Following on from last weekend’s clash between Leeds United and Aston Villa at Elland Road, in many ways the headlines in the media have been as predictable as the outcome when it came to the Football Association’s balance of punishment.
With Patrick Bamford rightly charged with feigning violent conduct when no contact was made, leading to Anwar El Ghazi’s straight red card being rescinded, those Leeds fans calling the Bamford decision a disgrace are largely only doing so because an actual perceived punch caught on camera from Conor Hourihane, has seen him get away absolutely scot free.
I don’t really care if the referee saw the ‘coming together’ of Mats Klich and Hourihane, unless he specifically wrote in his report:
“I saw what appeared to be a punch, and only booked the Aston Villa No 14 because I didn’t believe it was violent conduct.”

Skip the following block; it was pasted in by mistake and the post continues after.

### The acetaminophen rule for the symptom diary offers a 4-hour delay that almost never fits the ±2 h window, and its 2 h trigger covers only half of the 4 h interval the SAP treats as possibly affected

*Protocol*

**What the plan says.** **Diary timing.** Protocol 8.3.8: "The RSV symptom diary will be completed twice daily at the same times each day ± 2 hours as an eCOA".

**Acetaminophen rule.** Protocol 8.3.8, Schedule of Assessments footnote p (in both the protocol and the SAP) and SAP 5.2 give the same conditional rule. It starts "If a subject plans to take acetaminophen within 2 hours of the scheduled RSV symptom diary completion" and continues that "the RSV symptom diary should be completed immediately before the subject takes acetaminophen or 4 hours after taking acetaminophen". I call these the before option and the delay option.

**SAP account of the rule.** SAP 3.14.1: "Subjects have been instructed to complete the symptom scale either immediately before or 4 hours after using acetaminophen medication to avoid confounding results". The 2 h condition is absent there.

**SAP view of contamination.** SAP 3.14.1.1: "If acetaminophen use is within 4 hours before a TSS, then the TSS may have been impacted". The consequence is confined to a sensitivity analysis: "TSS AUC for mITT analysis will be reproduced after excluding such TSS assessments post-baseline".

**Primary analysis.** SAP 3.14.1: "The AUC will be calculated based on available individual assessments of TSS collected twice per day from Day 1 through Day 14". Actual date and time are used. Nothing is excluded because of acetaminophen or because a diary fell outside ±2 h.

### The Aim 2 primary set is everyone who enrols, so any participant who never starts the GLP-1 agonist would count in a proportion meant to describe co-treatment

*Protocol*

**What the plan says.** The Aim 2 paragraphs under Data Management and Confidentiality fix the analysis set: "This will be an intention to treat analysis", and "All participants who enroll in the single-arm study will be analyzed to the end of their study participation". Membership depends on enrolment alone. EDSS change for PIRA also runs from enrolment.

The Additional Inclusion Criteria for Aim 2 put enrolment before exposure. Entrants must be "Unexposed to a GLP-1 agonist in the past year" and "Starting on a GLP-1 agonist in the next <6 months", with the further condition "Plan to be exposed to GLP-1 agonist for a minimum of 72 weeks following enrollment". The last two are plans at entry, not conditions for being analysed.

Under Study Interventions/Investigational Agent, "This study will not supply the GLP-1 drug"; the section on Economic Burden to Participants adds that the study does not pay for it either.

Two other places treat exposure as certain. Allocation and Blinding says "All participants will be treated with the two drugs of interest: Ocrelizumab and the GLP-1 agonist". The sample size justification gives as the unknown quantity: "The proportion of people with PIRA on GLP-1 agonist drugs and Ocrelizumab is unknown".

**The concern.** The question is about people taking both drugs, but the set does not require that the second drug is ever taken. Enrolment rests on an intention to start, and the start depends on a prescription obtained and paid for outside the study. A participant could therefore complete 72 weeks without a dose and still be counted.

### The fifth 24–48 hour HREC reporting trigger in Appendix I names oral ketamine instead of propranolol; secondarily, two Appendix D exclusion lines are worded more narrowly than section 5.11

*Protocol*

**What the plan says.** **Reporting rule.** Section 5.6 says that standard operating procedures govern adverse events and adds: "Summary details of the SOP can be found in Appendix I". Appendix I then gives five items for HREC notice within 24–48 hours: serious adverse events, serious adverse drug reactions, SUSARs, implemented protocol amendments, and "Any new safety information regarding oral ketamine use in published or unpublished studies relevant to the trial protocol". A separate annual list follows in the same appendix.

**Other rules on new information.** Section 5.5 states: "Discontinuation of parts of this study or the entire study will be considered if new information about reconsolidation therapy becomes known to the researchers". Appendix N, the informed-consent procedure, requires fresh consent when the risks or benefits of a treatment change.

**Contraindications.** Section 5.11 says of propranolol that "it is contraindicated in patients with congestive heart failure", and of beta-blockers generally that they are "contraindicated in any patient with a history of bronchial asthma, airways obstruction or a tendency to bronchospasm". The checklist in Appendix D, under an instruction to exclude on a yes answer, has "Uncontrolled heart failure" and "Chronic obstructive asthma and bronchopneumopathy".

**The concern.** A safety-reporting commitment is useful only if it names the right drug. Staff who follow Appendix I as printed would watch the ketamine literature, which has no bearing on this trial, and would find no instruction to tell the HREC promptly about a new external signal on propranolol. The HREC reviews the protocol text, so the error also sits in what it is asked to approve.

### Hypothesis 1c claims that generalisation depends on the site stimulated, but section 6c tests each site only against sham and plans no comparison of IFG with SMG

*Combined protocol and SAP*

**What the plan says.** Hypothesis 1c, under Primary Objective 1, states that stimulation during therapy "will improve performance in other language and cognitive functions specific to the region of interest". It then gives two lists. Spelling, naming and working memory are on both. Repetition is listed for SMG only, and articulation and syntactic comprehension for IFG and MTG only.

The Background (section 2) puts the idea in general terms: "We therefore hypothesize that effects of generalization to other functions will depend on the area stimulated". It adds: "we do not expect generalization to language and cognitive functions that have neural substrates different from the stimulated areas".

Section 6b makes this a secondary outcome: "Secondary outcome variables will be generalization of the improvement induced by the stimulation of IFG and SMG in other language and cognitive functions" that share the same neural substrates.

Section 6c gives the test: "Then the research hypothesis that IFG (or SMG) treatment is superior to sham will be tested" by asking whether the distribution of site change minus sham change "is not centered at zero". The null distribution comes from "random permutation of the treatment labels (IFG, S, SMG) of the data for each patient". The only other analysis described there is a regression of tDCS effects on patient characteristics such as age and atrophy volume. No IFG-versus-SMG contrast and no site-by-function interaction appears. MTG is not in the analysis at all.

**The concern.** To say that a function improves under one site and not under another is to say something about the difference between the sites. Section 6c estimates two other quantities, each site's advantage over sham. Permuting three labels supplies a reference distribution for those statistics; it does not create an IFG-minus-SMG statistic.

The FA don’t have a leg to stand on.
If that’s what the Referee put, he deserves the sack. If that’s not what he put, and he didn’t, then the FA took the right approach in investigating because then clearly he didn’t book Hourihane for that particular instance, he booked him for something different, therefore retrospective action by the very definition of the name, is required.
However, their independent panel reviewed the available footage and concluded a punch isn’t violent conduct. It wasn’t even worthy of a second yellow card.
So what is violent conduct?
Andrea Radrizzani had it right.
Speechless ????!! …Nothing will stop us
— Andrea Radrizzani (@andrearadri) April 30, 2019